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What do your kids know about the Fourth of July? Do they know it’s a day when you have a barbecue, spend time with friends and neighbors, and watch a fireworks show? These hallmarks of the holiday certainly do make it fun and memorable, but they don’t really exemplify why we celebrate the Fourth of July, the anniversary of when the United States declared its independence from Britain.

So, along with the sparklers and hot dogs, here are a few fun facts about Independence Day you can share with your kids to help them understand the significance of the holiday.

The Fourth of July marks our country’s independence because it’s when the Continental Congress ratified the Declaration of Independence. This fact might seem like a no-brainer, but it contextualizes the holiday for kids. It’s a great jumping-off point to talk about why the United States wanted to be its own country, what the Continental Congress was, what the Declaration of Independence said, and what it means to “ratify” something.

Two future presidents signed the Declaration of Independence: John Adams and Thomas Jefferson. They both died exactly 50 years later, on July 4, 1826. This fact is an interesting coincidence sure to fascinate both kids and adults. It’s also a great way to introduce kids to some of the Founding Fathers and share how they helped shape the United States today.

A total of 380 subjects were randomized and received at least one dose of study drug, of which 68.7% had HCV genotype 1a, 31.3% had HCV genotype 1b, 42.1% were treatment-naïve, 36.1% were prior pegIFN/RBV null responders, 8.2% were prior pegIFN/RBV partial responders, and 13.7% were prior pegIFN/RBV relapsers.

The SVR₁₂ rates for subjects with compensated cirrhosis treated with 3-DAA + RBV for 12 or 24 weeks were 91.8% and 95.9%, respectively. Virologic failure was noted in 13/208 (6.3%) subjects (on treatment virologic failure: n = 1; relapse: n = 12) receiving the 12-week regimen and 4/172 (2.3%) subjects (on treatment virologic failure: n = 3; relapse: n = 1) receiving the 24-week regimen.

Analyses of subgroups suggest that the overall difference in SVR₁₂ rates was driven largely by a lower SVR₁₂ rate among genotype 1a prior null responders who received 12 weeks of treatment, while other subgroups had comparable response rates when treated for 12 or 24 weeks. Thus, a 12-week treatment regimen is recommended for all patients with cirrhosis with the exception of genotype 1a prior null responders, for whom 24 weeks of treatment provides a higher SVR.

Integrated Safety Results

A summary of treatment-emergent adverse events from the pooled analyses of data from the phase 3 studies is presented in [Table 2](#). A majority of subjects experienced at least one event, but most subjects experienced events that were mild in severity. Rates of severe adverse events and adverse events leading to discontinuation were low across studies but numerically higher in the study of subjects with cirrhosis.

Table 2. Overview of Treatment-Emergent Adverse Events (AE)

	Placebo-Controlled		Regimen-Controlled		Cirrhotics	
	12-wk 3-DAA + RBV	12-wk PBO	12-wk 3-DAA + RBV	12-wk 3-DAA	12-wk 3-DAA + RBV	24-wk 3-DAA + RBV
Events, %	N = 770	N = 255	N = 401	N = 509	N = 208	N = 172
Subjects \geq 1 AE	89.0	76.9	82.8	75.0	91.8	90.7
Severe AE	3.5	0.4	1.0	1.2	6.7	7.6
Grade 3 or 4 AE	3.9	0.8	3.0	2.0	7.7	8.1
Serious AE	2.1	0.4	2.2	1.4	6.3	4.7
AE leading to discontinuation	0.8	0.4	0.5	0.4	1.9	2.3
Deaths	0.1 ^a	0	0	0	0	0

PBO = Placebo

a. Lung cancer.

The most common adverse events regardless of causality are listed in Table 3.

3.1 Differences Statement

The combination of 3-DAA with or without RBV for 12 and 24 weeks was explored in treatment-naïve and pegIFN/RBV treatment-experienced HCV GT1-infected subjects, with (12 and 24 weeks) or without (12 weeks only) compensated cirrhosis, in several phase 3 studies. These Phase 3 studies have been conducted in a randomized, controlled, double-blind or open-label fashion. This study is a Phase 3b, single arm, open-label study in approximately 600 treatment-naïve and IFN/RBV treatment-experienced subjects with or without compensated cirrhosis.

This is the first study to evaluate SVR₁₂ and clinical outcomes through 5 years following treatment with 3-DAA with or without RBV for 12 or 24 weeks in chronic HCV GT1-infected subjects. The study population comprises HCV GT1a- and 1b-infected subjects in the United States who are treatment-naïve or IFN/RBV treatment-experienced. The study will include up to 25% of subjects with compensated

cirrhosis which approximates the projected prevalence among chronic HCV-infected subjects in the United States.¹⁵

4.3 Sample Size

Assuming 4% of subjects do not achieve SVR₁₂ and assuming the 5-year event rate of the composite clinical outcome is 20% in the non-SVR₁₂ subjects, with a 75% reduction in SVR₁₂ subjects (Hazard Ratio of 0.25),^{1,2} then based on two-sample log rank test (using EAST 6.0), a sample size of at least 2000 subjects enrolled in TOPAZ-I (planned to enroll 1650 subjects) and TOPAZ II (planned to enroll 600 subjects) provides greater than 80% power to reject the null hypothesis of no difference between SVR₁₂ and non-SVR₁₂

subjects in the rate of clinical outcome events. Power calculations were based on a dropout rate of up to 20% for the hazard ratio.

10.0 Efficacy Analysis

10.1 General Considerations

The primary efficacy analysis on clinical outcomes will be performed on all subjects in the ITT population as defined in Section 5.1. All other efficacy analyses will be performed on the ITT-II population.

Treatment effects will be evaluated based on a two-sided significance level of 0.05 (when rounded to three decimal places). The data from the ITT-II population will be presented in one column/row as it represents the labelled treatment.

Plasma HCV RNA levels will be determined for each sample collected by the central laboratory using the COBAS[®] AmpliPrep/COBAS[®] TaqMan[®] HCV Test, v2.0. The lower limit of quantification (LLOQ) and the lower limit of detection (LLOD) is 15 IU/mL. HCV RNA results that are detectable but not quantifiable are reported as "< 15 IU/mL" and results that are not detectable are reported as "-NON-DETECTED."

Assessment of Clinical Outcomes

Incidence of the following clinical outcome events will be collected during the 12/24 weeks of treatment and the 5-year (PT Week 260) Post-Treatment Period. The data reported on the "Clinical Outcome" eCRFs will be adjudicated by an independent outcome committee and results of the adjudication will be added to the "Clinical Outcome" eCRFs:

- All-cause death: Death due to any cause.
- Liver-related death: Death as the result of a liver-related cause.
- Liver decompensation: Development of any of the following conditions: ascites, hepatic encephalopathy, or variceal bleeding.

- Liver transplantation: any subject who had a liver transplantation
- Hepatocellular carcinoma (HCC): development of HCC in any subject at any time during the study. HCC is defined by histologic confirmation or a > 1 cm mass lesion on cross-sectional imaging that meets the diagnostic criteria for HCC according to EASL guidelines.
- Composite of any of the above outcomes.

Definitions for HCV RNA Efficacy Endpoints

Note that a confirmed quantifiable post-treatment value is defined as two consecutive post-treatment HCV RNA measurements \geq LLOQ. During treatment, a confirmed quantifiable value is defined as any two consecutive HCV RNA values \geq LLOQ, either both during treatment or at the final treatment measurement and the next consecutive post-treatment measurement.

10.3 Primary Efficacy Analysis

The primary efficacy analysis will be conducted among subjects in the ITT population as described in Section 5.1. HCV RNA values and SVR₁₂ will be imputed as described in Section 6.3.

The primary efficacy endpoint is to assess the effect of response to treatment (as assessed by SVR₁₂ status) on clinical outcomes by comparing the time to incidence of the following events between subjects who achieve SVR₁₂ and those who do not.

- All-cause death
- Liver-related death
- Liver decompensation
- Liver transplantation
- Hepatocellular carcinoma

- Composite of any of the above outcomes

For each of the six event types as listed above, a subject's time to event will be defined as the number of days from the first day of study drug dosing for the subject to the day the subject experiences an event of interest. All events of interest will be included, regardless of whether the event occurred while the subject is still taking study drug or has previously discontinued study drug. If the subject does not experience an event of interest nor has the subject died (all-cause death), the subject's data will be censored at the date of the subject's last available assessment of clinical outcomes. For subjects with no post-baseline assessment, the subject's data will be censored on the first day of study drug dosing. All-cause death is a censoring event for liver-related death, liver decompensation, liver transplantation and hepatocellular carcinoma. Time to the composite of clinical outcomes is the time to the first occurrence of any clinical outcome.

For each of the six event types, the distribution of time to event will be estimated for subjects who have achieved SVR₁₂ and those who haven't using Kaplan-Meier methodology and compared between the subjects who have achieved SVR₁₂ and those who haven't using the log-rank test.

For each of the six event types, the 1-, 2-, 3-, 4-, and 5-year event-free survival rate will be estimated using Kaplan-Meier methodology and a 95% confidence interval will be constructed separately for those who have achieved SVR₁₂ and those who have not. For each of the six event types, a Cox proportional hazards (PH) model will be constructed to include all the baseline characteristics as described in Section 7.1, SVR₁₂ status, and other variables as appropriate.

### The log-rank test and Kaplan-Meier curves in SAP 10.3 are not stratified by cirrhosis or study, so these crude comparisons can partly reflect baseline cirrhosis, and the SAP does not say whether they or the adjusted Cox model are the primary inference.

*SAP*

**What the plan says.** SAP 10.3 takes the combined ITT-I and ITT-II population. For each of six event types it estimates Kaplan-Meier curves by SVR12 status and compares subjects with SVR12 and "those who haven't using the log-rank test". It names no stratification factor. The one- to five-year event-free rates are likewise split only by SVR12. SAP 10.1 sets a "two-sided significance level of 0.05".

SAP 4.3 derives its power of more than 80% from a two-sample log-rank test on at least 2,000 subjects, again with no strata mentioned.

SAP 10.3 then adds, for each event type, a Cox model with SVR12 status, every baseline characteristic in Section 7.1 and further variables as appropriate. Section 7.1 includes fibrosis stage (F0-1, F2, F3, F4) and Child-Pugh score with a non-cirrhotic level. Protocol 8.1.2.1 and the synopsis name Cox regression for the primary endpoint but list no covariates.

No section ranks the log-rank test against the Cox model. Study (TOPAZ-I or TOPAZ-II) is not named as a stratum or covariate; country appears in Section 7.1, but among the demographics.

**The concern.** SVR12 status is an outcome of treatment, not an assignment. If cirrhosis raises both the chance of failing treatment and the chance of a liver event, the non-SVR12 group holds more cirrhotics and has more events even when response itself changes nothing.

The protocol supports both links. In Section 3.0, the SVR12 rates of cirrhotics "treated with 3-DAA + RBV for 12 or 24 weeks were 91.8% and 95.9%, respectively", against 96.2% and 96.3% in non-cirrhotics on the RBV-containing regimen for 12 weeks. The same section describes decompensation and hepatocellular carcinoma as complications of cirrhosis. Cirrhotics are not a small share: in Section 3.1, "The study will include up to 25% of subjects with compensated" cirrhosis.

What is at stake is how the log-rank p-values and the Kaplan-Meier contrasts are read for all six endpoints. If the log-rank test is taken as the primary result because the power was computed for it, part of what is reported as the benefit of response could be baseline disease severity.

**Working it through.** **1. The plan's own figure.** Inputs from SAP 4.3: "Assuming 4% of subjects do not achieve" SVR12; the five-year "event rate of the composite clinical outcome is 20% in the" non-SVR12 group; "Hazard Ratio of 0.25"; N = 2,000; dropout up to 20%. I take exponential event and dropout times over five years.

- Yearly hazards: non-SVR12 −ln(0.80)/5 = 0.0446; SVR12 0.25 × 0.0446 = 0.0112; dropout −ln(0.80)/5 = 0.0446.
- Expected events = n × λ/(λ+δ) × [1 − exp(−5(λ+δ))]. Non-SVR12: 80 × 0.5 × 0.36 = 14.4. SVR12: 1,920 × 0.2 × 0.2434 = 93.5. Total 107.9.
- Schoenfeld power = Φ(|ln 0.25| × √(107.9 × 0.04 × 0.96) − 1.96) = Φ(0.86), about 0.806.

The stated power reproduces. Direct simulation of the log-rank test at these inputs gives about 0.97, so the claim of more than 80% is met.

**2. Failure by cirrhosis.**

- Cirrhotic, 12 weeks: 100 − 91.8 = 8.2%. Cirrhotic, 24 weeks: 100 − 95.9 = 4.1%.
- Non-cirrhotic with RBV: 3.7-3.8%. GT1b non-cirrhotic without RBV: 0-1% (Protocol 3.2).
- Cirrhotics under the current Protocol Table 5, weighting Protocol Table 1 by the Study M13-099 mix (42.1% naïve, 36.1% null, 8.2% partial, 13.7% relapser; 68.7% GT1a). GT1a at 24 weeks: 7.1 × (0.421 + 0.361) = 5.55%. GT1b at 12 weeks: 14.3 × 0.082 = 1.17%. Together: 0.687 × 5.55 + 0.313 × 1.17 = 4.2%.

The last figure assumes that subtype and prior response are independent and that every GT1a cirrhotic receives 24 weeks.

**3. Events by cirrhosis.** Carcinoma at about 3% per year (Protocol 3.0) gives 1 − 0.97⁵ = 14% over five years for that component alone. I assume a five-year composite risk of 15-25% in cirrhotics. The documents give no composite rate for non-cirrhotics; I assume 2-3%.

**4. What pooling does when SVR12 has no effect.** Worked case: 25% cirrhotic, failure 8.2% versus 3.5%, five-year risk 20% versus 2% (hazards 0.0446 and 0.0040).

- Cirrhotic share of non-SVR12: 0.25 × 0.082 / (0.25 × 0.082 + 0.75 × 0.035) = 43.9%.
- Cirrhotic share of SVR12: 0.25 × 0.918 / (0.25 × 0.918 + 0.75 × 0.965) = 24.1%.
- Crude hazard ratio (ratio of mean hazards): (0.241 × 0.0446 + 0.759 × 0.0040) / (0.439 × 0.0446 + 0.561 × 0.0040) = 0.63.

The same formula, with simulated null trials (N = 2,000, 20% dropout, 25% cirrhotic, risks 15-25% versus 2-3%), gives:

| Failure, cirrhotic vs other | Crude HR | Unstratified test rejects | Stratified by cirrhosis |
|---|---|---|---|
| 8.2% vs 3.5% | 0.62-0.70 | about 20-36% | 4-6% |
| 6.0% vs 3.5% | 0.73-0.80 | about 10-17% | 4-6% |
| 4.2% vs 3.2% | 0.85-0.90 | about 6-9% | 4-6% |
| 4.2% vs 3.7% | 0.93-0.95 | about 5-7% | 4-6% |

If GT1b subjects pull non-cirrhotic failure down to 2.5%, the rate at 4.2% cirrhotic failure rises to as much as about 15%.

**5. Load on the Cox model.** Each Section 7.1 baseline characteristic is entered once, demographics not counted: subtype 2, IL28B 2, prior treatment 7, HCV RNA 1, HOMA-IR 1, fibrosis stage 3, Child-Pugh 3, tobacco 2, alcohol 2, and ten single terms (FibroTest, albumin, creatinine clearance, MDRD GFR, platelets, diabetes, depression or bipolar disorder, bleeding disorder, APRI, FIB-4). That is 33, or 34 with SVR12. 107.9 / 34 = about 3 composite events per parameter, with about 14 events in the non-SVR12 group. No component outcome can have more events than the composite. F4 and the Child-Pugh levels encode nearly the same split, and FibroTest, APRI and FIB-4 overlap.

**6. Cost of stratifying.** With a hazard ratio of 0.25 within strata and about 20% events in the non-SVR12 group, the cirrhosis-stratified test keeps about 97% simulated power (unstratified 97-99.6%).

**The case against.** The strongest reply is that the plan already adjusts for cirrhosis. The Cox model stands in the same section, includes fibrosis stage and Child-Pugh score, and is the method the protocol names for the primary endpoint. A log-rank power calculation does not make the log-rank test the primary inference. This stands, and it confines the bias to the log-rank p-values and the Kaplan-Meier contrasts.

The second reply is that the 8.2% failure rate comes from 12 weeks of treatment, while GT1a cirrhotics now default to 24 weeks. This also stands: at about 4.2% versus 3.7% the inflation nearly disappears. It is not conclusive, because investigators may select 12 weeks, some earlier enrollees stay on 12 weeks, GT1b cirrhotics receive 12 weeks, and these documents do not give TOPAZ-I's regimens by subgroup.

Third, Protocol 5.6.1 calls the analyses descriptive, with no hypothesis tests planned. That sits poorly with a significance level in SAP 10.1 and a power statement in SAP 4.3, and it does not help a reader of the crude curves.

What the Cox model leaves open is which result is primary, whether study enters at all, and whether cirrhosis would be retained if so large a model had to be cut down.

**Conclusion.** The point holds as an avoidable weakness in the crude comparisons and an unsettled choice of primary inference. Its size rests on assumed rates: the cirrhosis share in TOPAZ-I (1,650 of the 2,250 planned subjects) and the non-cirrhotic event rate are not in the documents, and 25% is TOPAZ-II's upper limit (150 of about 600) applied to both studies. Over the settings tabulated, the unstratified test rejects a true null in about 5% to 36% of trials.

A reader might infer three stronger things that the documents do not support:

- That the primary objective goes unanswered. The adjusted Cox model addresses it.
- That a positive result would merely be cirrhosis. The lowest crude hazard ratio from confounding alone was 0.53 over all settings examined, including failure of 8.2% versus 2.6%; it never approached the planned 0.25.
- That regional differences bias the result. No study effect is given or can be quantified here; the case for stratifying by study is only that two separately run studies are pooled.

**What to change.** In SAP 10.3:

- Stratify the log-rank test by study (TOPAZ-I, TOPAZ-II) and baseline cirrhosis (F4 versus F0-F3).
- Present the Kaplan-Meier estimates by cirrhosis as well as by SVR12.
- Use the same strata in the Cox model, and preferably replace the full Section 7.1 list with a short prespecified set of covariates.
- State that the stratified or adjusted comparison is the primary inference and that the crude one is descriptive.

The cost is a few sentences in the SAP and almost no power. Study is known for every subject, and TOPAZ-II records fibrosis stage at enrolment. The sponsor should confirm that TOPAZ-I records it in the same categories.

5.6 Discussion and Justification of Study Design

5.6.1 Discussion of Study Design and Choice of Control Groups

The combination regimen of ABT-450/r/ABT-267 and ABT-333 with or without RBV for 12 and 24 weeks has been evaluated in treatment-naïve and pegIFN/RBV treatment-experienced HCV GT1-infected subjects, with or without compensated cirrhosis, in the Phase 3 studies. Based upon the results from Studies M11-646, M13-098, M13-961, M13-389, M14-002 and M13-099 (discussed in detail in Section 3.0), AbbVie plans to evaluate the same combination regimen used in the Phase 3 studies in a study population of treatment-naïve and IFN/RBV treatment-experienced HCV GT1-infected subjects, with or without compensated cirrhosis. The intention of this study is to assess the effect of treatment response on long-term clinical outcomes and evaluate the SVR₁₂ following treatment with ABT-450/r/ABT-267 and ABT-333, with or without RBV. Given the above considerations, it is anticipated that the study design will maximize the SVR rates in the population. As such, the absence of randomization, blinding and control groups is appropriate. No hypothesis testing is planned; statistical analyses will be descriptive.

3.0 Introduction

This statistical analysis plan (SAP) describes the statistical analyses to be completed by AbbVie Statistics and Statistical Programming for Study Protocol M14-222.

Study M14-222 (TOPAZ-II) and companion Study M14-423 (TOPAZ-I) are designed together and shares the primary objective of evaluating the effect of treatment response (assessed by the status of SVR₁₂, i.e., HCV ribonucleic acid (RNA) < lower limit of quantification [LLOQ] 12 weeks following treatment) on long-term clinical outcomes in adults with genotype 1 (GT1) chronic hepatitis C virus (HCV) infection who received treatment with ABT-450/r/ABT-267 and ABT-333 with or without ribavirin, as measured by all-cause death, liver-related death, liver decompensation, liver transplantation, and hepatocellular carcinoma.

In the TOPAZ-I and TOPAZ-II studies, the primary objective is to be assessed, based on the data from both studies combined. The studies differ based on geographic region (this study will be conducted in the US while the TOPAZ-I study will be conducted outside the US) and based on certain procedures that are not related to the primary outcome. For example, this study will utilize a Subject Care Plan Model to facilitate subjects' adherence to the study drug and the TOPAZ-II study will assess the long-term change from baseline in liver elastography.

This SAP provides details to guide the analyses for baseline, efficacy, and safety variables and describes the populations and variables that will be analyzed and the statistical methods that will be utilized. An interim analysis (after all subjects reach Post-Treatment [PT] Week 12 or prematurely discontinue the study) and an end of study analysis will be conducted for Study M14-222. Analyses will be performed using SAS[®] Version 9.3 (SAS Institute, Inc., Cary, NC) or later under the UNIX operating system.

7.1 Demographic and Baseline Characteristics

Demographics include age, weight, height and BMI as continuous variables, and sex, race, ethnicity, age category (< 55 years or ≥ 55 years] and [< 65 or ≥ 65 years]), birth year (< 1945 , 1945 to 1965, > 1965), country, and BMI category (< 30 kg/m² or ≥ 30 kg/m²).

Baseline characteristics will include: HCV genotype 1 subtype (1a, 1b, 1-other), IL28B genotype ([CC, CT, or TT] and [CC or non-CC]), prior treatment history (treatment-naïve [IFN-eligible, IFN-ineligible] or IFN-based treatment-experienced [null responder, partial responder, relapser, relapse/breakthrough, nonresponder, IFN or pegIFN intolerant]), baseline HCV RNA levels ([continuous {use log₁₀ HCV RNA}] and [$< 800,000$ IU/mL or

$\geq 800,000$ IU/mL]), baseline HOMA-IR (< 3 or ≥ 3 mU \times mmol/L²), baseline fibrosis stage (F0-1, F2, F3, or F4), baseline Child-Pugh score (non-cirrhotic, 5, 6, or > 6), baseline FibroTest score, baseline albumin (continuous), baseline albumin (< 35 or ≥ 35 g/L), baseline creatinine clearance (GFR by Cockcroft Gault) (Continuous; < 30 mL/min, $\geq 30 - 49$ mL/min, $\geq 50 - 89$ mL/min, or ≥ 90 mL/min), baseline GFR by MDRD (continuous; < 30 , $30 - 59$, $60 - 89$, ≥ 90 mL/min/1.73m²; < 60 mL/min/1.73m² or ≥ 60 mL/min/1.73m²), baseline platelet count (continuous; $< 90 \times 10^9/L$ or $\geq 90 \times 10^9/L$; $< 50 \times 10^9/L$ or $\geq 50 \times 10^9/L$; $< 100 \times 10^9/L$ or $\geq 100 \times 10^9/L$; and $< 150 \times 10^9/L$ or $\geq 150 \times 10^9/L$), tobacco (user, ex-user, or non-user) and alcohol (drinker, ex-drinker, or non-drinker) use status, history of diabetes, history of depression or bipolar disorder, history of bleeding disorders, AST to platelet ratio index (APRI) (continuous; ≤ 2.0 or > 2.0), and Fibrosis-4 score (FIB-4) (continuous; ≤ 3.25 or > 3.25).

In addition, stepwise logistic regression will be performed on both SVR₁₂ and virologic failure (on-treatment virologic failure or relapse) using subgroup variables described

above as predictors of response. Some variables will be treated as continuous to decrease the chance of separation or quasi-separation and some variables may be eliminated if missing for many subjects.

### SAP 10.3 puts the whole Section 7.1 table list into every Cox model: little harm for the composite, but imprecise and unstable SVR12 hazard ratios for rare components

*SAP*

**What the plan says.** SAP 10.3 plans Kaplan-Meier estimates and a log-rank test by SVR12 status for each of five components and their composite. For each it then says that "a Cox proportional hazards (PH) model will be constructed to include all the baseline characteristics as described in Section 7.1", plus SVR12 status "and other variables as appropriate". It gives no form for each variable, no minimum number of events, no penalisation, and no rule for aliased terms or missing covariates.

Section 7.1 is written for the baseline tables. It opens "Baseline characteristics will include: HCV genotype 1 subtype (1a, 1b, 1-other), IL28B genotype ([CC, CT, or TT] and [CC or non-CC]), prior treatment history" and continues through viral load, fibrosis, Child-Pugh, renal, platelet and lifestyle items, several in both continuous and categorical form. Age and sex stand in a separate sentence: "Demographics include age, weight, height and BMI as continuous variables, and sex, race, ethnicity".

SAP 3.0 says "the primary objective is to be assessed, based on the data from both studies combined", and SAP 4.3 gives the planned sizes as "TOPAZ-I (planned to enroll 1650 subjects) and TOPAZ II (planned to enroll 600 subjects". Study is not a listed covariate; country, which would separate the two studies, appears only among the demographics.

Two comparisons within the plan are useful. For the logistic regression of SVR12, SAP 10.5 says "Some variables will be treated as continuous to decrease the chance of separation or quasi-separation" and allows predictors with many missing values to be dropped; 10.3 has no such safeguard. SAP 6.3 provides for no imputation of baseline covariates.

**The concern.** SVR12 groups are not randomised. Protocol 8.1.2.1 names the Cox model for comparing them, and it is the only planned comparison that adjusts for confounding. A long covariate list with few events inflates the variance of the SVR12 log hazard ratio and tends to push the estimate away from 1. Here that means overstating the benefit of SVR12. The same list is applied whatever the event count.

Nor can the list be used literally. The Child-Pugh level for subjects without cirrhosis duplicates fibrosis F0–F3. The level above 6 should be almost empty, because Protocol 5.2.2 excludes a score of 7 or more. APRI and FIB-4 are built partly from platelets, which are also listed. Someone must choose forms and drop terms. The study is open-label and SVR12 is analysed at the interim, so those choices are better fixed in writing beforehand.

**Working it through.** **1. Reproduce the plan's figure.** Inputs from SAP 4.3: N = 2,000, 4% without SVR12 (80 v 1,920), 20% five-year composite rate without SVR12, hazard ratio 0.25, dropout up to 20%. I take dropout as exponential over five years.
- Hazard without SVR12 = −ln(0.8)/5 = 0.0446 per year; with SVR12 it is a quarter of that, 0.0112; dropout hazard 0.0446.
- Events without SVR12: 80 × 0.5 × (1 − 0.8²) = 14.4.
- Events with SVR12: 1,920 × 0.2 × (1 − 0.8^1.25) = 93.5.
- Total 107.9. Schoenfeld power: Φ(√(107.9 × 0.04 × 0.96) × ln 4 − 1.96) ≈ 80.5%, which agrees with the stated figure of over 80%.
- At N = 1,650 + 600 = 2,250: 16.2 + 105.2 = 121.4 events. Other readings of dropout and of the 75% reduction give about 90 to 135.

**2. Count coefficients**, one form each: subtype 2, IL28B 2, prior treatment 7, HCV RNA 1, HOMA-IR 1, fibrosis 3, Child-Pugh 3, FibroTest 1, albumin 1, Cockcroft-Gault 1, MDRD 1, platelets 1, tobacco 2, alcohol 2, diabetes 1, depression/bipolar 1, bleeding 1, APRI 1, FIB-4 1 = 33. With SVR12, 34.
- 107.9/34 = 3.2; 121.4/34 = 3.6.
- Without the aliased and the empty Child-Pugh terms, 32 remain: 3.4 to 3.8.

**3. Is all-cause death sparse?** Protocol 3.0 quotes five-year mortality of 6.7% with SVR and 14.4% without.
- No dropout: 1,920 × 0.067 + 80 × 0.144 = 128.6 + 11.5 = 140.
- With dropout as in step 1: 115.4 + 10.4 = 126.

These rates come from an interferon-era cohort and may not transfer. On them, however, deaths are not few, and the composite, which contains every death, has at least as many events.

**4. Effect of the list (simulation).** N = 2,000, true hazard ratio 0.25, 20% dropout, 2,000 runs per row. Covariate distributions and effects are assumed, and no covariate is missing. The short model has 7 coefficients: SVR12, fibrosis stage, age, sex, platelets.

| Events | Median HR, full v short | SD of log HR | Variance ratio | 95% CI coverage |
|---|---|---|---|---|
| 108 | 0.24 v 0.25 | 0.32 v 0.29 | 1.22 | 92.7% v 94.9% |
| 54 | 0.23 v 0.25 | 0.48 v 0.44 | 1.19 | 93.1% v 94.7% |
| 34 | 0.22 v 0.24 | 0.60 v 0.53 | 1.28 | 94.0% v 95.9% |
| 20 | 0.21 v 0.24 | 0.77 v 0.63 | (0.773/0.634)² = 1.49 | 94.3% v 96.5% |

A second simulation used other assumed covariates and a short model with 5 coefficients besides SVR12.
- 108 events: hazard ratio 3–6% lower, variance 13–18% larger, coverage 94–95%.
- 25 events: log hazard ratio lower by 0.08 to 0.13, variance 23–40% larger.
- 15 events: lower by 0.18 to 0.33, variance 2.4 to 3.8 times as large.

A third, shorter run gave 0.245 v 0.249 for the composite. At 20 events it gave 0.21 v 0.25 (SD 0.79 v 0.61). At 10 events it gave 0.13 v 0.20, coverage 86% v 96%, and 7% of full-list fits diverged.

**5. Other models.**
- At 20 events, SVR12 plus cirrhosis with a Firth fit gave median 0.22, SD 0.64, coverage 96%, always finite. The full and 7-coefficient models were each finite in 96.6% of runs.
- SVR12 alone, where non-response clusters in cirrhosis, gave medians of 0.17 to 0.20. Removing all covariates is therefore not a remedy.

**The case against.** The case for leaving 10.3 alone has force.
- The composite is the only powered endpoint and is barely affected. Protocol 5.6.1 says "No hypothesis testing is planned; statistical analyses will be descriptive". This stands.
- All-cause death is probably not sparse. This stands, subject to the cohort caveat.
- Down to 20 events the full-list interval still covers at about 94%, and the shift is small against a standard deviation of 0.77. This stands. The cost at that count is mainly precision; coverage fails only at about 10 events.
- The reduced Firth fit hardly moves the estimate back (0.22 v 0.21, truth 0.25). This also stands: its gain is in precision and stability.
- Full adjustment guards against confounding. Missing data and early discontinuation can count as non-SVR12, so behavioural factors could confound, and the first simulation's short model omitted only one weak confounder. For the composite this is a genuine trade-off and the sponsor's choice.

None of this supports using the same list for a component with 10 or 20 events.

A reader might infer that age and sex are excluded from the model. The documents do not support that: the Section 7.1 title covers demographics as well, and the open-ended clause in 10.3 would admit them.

In 1776, the year the United States was founded, only 2.5 million people lived here. Today, the U.S. population is 331 million. Lots of people have been born in the United States since it was founded, and millions more came here from other places, hoping to find a better life. Many succeeded, too. Many people want to call this country home!

On the Fourth of July, around 155 million hot dogs are eaten in the United States. Okay, so this fact might not have anything to do with American history, but it’s still pretty funny! If anything, the fact that we have so many hot dogs to eat on that day is evidence of the prosperity so many people enjoy in the United States of America.